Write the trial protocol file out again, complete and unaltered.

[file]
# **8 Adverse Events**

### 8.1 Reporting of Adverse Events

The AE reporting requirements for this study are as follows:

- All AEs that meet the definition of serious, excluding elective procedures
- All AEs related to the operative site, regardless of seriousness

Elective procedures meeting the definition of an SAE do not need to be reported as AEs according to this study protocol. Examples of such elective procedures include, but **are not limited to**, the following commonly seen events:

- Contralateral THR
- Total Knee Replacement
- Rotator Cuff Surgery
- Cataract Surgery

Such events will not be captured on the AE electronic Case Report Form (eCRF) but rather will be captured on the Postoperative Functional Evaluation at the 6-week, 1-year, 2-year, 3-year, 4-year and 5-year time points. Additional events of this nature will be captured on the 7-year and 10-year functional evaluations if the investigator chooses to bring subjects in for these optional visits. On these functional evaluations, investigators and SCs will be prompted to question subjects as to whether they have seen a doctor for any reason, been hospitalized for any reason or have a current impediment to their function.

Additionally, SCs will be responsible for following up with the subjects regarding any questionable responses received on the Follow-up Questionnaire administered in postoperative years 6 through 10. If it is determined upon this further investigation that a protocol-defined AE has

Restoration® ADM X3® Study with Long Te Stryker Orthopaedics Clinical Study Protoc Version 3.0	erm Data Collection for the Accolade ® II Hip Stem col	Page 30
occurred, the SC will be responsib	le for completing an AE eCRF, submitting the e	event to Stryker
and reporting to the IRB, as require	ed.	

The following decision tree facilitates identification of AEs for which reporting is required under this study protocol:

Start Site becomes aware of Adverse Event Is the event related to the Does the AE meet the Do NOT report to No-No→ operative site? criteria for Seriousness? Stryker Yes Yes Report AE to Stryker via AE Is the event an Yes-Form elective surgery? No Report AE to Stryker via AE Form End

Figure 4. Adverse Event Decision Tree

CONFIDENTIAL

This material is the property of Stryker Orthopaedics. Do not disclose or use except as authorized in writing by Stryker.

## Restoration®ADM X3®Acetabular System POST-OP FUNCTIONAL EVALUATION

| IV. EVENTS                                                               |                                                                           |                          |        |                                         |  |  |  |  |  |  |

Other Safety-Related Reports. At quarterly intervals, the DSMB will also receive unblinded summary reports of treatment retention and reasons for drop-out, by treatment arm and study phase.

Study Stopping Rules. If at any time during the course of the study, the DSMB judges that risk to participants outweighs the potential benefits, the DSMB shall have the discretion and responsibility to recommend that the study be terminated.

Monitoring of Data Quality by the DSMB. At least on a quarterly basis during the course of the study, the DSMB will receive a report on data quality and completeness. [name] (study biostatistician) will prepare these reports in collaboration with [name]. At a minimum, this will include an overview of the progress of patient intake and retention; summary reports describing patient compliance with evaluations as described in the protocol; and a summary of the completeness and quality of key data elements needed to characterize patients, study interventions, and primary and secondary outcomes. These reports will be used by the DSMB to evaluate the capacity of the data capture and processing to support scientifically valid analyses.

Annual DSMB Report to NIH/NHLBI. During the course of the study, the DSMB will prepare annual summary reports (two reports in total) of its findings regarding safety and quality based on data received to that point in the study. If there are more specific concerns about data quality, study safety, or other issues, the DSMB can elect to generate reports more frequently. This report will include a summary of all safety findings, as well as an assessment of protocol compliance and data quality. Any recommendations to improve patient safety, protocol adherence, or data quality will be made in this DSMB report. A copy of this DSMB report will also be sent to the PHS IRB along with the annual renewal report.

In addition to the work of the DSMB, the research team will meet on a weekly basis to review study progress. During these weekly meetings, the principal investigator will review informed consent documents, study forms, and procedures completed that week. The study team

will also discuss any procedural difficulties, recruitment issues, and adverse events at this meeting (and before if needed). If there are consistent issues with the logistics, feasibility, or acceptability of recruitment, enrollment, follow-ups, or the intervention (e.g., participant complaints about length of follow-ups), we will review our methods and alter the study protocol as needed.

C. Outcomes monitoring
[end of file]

# **8 Adverse Events**

### 8.1 Reporting of Adverse Events

The AE reporting requirements for this study are as follows:

- All AEs that meet the definition of serious, excluding elective procedures
- All AEs related to the operative site, regardless of seriousness

Elective procedures meeting the definition of an SAE do not need to be reported as AEs according to this study protocol. Examples of such elective procedures include, but **are not limited to**, the following commonly seen events:

- Contralateral THR
- Total Knee Replacement
- Rotator Cuff Surgery
- Cataract Surgery

Such events will not be captured on the AE electronic Case Report Form (eCRF) but rather will be captured on the Postoperative Functional Evaluation at the 6-week, 1-year, 2-year, 3-year, 4-year and 5-year time points. Additional events of this nature will be captured on the 7-year and 10-year functional evaluations if the investigator chooses to bring subjects in for these optional visits. On these functional evaluations, investigators and SCs will be prompted to question subjects as to whether they have seen a doctor for any reason, been hospitalized for any reason or have a current impediment to their function.

Additionally, SCs will be responsible for following up with the subjects regarding any questionable responses received on the Follow-up Questionnaire administered in postoperative years 6 through 10. If it is determined upon this further investigation that a protocol-defined AE has

Restoration® ADM X3® Study with Long Te Stryker Orthopaedics Clinical Study Protoc Version 3.0	erm Data Collection for the Accolade ® II Hip Stem col	Page 30
occurred, the SC will be responsib	le for completing an AE eCRF, submitting the e	event to Stryker
and reporting to the IRB, as require	ed.	

The following decision tree facilitates identification of AEs for which reporting is required under this study protocol:

Start Site becomes aware of Adverse Event Is the event related to the Does the AE meet the Do NOT report to No-No→ operative site? criteria for Seriousness? Stryker Yes Yes Report AE to Stryker via AE Is the event an Yes-Form elective surgery? No Report AE to Stryker via AE Form End

Figure 4. Adverse Event Decision Tree

CONFIDENTIAL

This material is the property of Stryker Orthopaedics. Do not disclose or use except as authorized in writing by Stryker.

## Restoration®ADM X3®Acetabular System POST-OP FUNCTIONAL EVALUATION

| IV. EVENTS                                                               |                                                                           |                          |        |                                         |  |  |  |  |  |  |

Other Safety-Related Reports. At quarterly intervals, the DSMB will also receive unblinded summary reports of treatment retention and reasons for drop-out, by treatment arm and study phase.

Study Stopping Rules. If at any time during the course of the study, the DSMB judges that risk to participants outweighs the potential benefits, the DSMB shall have the discretion and responsibility to recommend that the study be terminated.

Monitoring of Data Quality by the DSMB. At least on a quarterly basis during the course of the study, the DSMB will receive a report on data quality and completeness. [name] (study biostatistician) will prepare these reports in collaboration with [name]. At a minimum, this will include an overview of the progress of patient intake and retention; summary reports describing patient compliance with evaluations as described in the protocol; and a summary of the completeness and quality of key data elements needed to characterize patients, study interventions, and primary and secondary outcomes. These reports will be used by the DSMB to evaluate the capacity of the data capture and processing to support scientifically valid analyses.

Annual DSMB Report to NIH/NHLBI. During the course of the study, the DSMB will prepare annual summary reports (two reports in total) of its findings regarding safety and quality based on data received to that point in the study. If there are more specific concerns about data quality, study safety, or other issues, the DSMB can elect to generate reports more frequently. This report will include a summary of all safety findings, as well as an assessment of protocol compliance and data quality. Any recommendations to improve patient safety, protocol adherence, or data quality will be made in this DSMB report. A copy of this DSMB report will also be sent to the PHS IRB along with the annual renewal report.

In addition to the work of the DSMB, the research team will meet on a weekly basis to review study progress. During these weekly meetings, the principal investigator will review informed consent documents, study forms, and procedures completed that week. The study team

will also discuss any procedural difficulties, recruitment issues, and adverse events at this meeting (and before if needed). If there are consistent issues with the logistics, feasibility, or acceptability of recruitment, enrollment, follow-ups, or the intervention (e.g., participant complaints about length of follow-ups), we will review our methods and alter the study protocol as needed.

C. Outcomes monitoring